What audiences didn't see on Minneapolis version of 'The Tonight Show Starring Jimmy Fallon'

Neal Justin, Star Tribune (Minneapolis) on

Published in Entertainment News

MINNEAPOLIS -- The most heart-warming moment of Jimmy Fallon's unprecedented performance at the Orpheum Theatre Sunday came when the late-night king slid up next to guest Justin Timberlake to re-enact their Bee Gees impressions in a giddy rendition of "Nights on Broadway."

Unfortunately, the impromptu nod to "Saturday Night Live" came after the cameras had been turned off, the Teleprompter had gone dark and the 300-plus crew members had already started loading up the vans for the long haul back to New York City.

Timberlake and his band also sang "Drink You Away" once the show ended after the Orpheum audience started chanting, "one more song!"

Not that millions of viewers who stayed up late on a school night didn't get enough treats during the live broadcast of "The Tonight Show," which aired 90 minutes after Super Bowl coverage had wrapped.

Dwayne Johnson munched popcorn while debuting a trailer for the upcoming film, "Skyscraper," which looks to be like The Rock's version of "Die Hard." Cast members from "This Is Us" stumbled through the drama's "Big Three" chant. The Roots, the show's invaluable house band, was in an extra jubilant mood as the group originated in Philadelphia. And Timberlake showed off even more musical chops than he did at halftime with the help of special guest Chris Stapleton.

Despite the sold-out venue's lack of booze -- or even diet sodas -- the tightly-packed hour had a party atmosphere, led by late-night's most care-free host who seemed genuinely giddy about his virgin voyage to the Twin Cities.

"You heard it here first. We are moving the show to Minneapolis," he said at the top of the program as the crowd remained on their feet throughout the opening monologue. "Hold on to your tater tots!"

During one commercial break, Fallon took questions from the audience, triggering the inevitable request from one bold audience member for the name of his hotel.

"I'll send you my room key!" Fallon responded to the fans who seemed delighted despite the fact that many had to wait outside for more than an hour and no one was allowed to go to the rest rooms once they got to their seats.

But if the event had a loosey-goosey feel, it's only because those behind the scenes put in the time and energy to make it look that way.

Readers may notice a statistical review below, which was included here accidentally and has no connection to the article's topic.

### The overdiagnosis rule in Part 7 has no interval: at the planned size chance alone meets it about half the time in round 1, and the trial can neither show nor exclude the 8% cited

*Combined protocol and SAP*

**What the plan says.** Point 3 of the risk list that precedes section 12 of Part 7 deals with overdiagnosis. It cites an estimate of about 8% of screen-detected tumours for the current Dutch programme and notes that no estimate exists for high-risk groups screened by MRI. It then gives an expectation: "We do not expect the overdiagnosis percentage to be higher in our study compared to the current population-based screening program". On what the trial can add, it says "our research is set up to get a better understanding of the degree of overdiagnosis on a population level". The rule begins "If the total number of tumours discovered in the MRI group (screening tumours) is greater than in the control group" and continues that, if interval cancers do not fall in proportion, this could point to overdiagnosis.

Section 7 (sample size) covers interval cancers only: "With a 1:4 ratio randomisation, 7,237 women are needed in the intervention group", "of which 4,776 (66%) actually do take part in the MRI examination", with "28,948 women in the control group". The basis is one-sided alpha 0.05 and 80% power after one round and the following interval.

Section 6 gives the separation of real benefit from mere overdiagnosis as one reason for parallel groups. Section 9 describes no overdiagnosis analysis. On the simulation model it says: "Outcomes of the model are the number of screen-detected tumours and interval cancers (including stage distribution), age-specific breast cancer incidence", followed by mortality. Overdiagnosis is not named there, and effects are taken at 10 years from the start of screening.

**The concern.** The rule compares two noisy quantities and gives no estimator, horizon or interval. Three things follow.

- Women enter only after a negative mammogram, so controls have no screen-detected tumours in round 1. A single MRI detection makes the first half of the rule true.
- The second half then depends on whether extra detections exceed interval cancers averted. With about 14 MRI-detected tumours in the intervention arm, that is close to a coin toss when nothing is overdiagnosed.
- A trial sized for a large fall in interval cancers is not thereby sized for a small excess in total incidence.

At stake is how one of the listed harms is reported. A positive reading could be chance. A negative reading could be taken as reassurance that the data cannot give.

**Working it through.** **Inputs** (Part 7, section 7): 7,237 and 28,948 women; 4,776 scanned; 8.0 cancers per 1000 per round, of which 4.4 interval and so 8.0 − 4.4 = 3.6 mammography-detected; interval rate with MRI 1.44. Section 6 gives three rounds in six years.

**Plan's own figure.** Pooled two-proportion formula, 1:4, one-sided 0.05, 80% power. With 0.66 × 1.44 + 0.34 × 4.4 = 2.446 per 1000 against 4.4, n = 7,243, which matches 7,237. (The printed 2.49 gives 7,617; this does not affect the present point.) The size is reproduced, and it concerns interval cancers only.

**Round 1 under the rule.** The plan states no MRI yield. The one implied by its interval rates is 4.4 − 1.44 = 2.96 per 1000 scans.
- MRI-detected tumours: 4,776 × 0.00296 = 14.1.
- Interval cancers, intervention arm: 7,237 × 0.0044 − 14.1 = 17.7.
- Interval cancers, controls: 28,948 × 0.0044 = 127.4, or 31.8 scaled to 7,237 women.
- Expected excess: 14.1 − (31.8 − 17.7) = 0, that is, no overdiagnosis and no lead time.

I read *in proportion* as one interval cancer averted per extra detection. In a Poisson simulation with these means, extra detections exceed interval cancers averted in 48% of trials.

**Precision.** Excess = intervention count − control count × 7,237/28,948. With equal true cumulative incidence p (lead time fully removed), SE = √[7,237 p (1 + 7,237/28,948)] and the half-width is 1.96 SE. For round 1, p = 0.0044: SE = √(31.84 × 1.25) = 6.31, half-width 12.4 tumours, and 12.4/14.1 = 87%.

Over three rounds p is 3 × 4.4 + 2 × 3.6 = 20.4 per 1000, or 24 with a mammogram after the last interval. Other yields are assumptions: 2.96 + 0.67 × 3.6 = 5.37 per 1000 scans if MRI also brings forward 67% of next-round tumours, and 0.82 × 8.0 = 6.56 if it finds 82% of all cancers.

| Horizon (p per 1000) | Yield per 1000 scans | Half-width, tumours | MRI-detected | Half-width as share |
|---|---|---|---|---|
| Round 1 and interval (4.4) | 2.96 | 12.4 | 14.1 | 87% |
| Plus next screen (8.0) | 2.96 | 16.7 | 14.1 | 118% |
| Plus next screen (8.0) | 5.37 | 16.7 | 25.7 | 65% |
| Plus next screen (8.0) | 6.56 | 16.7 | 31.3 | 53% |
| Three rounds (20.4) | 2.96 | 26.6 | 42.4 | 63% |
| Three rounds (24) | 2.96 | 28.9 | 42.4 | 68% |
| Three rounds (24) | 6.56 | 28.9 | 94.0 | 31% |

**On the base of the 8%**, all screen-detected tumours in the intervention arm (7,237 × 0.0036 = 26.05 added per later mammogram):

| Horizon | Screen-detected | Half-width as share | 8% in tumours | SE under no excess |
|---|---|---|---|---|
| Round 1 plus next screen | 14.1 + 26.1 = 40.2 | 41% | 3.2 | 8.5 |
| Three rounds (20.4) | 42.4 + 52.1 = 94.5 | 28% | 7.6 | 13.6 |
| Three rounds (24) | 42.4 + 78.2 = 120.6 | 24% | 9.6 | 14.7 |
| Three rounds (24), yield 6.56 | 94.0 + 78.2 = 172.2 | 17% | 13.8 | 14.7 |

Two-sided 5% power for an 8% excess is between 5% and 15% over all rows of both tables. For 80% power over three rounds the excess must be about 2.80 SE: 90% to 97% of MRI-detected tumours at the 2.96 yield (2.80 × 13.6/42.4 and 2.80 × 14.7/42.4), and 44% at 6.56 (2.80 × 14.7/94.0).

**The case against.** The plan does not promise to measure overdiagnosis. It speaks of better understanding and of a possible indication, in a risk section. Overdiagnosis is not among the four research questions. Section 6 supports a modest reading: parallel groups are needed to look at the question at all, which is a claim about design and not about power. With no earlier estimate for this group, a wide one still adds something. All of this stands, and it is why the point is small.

Preparations started a week ago, with a convoy that included four trailers of lighting gear and three trailers of audio equipment. "The Tonight Show" regularly tapes in a studio with a little over 220 seats; the Orpheum crowd was 10 times that size, making it the biggest show since Fallon took over nearly four years ago, holding on to the No. 1 position in overall viewers for most of that time.

Fallon made time to play tourist, biting into a Juicy Lucy at the 5-8 Club and trading barbs with the surly staff at the original Mickey's Diner. He also found time to do an interview at the KARE-11 warming tent, open for Kevin Hart at Target Center and tape a bit for Facebook in which he sampled Minnesota dishes at a Champlin home.

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But he dedicated most of his three days in the Twin Cities to rehearsing at the Orpheum, a venue he chose, in large part, because it was once owned by his musical hero, Bob Dylan.

His impression of the Minnesota icon, a highlight of Sunday's broadcast, was actually taped Saturday afternoon with numerous run-throughs. After each stab, Fallon was the first to suggest they try it again. "30 more take, guys, and we're half-way there!" he joked at one point.

After he was finally convinced they had nailed it, Fallon relaxed a tad with Mike DiSenzo, who had been instrumental in writing lyrics for the updated version of "The Times They Are A'Changin.'"

While Dylan has never appeared on the current version of "The Tonight Show," Fallon told me he had come close to getting him twice, once for a bit in which they would sit together on a roller coaster and listen to new tracks and another in which he would introduce a Dylan cover band, only to discover that Dylan himself was leading the musicians.

I mentioned that Stephen Colbert had done a similar bit with Paul Simon during his first week as host of "The Late Show." Fallon looked at DiSenzo. "Well, I guess we can't do that now."

Fallon said Saturday he would most likely have a little case of the butterflies before the curtains rose the next night. But he always does. Overall, he was convinced the show would go without a hitch -- even if the screaming baby that almost disrupted the Dylan taping were to make a return appearance.

"We also have a camel and a guy in an Abe Lincoln suit," he said. "We're ready for anything."

Even, it turned out, a Bee Gees reunion.

(c)2018 Star Tribune (Minneapolis)

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